“Certainly, the allure of the Preakness is that you know the only way you’re going to have a Triple Crown is if the Derby winner also wins at Pimlico,” said Alan Foreman, longtime general counsel for the Maryland Thoroughbred Horsemen’s Association. “With few exceptions, we get the Derby winner, and that’s what sparks the interest in the Preakness — is the Derby winner a super horse? So, yeah, this certainly is a different year.”

The appeal filed by Maximum Security's owner with the Kentucky Horse Racing Commission was denied because disqualifications are exempt from the appeal process.

Poor injury luck and the general reluctance of modern trainers to run on short rest have left the race without a hook for casual sports fans.

“It’s a shame,” Foreman said. “It’s not that we’ve done anything wrong or the Stronach Group has done anything wrong. We’re just a victim of circumstances this year.”

War of Will’s trainer, Mark Casse, who might benefit from diminished competition, tried to put as positive a spin on the news as possible. “It’s unfortunate,” he said in a text. “But the Preakness is still the Preakness. It’s still a great race.”

The morning after the Derby, Mott said he felt obligated to point Country House toward the Preakness but seemed reluctant about the two-week turnaround. The Hall of Fame trainer said he was thrilled when he initially thought Country House finished second and would face no pressure to enter the Preakness.

“Having the Derby winner, you’re pretty much forced to go into the Preakness,” he said. “It’s like if you don’t, you’ve got no [guts], and what’s wrong with the horse?”


Country House will become just the fifth Derby winner in 60 years to skip the Preakness.

The last Derby winner to skip the Preakness was Grindstone, who missed the second jewel of the Triple Crown in 1996 because of a bone chip in his right knee.

Grindstone’s trainer, D. Wayne Lukas, intended to bring him to Pimlico in 1996, before he was derailed. He never raced again after his Derby victory.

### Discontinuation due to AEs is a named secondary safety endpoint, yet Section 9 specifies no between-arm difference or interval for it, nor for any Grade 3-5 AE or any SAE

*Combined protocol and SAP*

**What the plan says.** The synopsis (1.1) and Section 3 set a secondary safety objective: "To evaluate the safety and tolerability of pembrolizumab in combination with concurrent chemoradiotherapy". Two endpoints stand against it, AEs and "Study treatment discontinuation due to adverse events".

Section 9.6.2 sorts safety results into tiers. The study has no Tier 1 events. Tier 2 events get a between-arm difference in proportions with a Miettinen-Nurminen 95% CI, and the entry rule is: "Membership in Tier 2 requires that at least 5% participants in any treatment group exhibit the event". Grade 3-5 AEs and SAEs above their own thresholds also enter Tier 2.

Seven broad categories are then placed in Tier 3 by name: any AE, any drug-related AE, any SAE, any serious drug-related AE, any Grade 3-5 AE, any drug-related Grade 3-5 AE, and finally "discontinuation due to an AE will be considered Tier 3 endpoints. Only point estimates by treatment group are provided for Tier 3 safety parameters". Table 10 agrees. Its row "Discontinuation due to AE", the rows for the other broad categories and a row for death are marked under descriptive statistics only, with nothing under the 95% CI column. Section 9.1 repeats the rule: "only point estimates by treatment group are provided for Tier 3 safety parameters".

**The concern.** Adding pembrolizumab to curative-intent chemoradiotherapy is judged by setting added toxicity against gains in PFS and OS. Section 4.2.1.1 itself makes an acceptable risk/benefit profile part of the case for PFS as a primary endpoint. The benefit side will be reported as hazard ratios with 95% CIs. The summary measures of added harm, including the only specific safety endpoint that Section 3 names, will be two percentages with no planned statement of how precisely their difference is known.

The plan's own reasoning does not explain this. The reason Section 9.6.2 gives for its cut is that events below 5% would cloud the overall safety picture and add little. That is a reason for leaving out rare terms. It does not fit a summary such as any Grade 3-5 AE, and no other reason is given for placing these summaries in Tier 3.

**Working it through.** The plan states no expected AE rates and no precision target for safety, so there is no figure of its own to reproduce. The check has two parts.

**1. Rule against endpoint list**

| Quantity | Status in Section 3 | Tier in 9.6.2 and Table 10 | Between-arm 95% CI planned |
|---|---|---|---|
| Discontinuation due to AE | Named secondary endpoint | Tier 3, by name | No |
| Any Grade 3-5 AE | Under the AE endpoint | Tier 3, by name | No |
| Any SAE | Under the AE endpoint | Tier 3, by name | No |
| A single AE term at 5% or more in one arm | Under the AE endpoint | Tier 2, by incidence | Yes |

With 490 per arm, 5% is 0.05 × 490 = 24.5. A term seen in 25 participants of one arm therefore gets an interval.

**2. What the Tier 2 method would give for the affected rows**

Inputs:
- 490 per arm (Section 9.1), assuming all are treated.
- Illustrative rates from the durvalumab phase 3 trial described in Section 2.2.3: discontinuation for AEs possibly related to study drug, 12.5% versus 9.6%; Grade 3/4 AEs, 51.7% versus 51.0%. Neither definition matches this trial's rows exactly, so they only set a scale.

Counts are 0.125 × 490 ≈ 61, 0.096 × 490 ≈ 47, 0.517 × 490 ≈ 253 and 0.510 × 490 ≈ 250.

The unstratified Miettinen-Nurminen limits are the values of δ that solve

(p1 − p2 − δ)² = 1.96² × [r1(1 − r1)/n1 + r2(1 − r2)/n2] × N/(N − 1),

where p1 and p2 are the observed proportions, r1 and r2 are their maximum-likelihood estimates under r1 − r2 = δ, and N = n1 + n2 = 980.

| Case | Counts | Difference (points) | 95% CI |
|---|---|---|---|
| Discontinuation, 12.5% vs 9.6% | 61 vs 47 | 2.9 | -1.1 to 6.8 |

The previous Derby champion to skip the Preakness, Spend a Buck in 1985, snubbed the second jewel of the Triple Crown for the Jersey Derby at since-closed Garden State Park. The motivation in that case was purely financial; Spend a Buck stood to pick up a $2 million bonus because he’d already won the Cherry Hill Mile and the Garden State Stakes. The winner’s purse for the Preakness was about $300,000 at the time, chump change by comparison.

Spend a Buck won the Jersey Derby, providing a windfall for owner Dennis Diaz, even as some turf writers derided the violation of tradition.

Three years before that, in 1982, trainer Eddie Gregson opted to steer his longshot Derby winner, Gato Del Sol, past the Preakness in hopes of capturing the Belmont Stakes. Gato Del Sol did finish second in the third jewel of the Triple Crown but was soundly beaten by Conquistador Cielo.


Pimlico general manager Chick Lang showed what he thought of Gregson’s decision by sticking a goat in the stall usually reserved for the Derby champion.

The last Derby winner to skip the Preakness before Gato Del Sol was Tomy Lee in 1959.

The Old Grandstand — the last remaining historic section of Pimlico Race Course — is being shut down a month before the upcoming Preakness Stakes after an engineering firm determined that 6,670 seats in the open-air seating area “is no longer suitable to sustain that level of load bearing weight.”